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67 HCPs took part in this survey. Of these 19% (13) were

Consultant Physicians,18% (12) were Pharmacists and the rest 63% (42)

were trainees in Medicine. 37% (25) routinely ask patients about HM

use. The commonest reasons for not asking were


t remember to

ask (33%;21) and lack of knowledge about herbal medicines (20%, 13).

The commonest herbal medicines that HCPs had come across were

Ginseng (54%,36), Gingko Biloba (49%, 33) and garlic (48%, 32). 40%

(27) were aware that Gingko improves memory whilst 64% (43) felt

that St John

s Wort can cause transplant rejection in patients on

cyclosporine. Only a fifth of HCPs recognised the potential drug

interaction between Gingko biloba and clopidogrel whilst 48%(32)

recognised that garlic and 25%(17) recognised that Gingko Biloba had

antiplatelet activity. Only 3% (2) of responders rated their knowledge

as very good and good.


Our findings suggest that HCPs knowledge about HM

is poor. We need to ensure that education about common herbal

medicines is provided as part of multidisciplinary teaching pro-

grammes and that we improve HCPs awareness of where to access

relevant information about HM.


Development of lidocaine patch guidelines for short term use

A. Mackett, R. Berry.

Cambridge Universities Hospitals NHS Trust, United



Local consensus supports lidocaine patch use in older

patients as adjunctive therapy for fractures and acute back pain. Local

primary care guidelines restrict use based on insufficient evidence

for neuropathic pain.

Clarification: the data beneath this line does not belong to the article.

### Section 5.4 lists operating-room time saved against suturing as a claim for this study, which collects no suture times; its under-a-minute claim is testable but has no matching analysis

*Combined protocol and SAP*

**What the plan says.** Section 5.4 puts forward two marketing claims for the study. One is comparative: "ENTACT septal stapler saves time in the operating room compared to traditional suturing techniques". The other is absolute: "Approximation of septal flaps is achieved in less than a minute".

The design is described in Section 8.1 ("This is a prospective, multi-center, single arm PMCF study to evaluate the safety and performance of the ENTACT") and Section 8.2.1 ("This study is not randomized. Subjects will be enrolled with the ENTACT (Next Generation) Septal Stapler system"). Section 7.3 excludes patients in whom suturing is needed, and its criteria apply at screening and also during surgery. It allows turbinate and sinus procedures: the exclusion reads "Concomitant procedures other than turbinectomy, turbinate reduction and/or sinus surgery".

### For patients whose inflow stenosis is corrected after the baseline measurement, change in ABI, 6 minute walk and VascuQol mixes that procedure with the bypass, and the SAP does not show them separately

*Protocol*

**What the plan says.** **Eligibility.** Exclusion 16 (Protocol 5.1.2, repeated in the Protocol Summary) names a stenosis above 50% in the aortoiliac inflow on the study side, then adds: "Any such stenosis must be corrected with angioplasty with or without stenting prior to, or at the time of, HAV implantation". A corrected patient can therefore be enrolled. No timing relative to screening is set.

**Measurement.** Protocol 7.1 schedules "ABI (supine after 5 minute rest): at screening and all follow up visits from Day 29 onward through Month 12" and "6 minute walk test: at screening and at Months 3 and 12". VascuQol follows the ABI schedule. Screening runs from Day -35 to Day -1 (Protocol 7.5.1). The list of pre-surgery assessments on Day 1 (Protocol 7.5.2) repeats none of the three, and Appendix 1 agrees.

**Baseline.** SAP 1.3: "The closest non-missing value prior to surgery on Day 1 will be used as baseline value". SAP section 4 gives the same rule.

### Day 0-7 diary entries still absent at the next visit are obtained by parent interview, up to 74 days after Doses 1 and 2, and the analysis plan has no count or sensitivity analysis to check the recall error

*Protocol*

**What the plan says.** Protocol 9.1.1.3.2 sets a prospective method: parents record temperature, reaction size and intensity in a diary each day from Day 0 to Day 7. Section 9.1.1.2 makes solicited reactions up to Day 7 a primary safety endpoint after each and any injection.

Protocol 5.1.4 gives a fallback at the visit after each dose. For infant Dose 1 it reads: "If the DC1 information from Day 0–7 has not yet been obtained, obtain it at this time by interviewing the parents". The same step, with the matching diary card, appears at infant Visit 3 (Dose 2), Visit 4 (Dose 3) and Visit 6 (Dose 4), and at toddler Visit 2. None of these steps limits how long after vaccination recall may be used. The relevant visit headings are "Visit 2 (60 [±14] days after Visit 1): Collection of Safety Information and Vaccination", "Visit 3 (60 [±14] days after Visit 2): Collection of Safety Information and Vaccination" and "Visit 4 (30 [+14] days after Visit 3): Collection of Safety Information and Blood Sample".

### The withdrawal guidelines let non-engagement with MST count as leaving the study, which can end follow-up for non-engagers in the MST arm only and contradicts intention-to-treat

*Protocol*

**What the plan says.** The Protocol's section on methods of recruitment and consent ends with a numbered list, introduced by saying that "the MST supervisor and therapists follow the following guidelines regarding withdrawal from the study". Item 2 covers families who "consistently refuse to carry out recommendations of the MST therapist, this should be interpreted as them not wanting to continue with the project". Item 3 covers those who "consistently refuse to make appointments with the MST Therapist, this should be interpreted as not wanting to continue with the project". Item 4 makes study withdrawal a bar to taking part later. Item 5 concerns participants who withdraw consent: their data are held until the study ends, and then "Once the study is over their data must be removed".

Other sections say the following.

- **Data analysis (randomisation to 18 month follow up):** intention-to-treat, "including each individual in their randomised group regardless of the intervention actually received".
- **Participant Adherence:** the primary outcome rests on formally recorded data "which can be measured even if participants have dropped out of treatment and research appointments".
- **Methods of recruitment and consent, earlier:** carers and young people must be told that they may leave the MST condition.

Literature review For fractures and back pain there is a

paucity of quality evidence. In non-randomised, open-label trials there

is a 50% reduction in back pain [1,2]. In rib fractures a randomised-

controlled trial demonstrated significant and persistent reductions in

pain after 5 days [3]. Audit 71 patients were prescribed lidocaine

patches in 7 months (40


, 31


). Indications: 45%

fractures, 25% back pain, 30% other. 61 patients previously failed trials

of other analgesics due to side effects (SE) (26%) or inefficacy (75%).

Overall 55% had documented improvement in pain with lidocaine


59% were fracture and 56% back pain patients. 23% of

patients experienced significant improvement in mobility and

engagement with the therapists.


Lidocaine patches are relatively expensive in comparison

to other analgesia [4] but may improve management of localised

musculoskeletal pain especially in groups at risk of SE from other

agents e.g. elderly patients and those at risk of falls [5]. Patch use may

facilitate early mobilisation and potentially reduce length of stay thus

offsetting the cost of the patches. Guidelines to support short term use

in hospital and community have been developed. Recommendations

Trial patch for 10 days. 24 hour removal. If pain returns repeat once.

If pain returns again refer back to initiating team.


1. Galer BS, Gammaitoni AR, Oleka N, Jensen MP, Argoff CE: Use of

the lidocaine patch 5% in reducing intensity of various pain qualities

reported by patients with low-back pain.

Curr Med Res Opin


20(Suppl 2): S5


2. Argoff CE, Galer BS, Jensen MP, Oleka N, Gammaitoni AR:

Effectiveness of the lidocaine patch 5% on pain qualities in three

chronic pain states: assessment with the Neuropathic Pain Scale.

Curr Med Res Opin

2004, 20(Suppl 2): S21


3. Cheng Y-J: Lidocaine skin patch (Lidopat


5%) is effective in the

treatment of traumatic rib fractures: a prospective double-blinded

and vehicle-controlled study.

Med Princ Pract

2016, 25: 36


4. HSCB letter Northern Ireland Lidocaine Plaster (Versatis



Recommendations for Primary and Secondary Care in Non-

Specialist settings. November 2013.

5. Pirmohamed M, James S, Meakin S

et al.

Adverse drug reactions

as cause of admission to hospital: prospective analysis of 18 820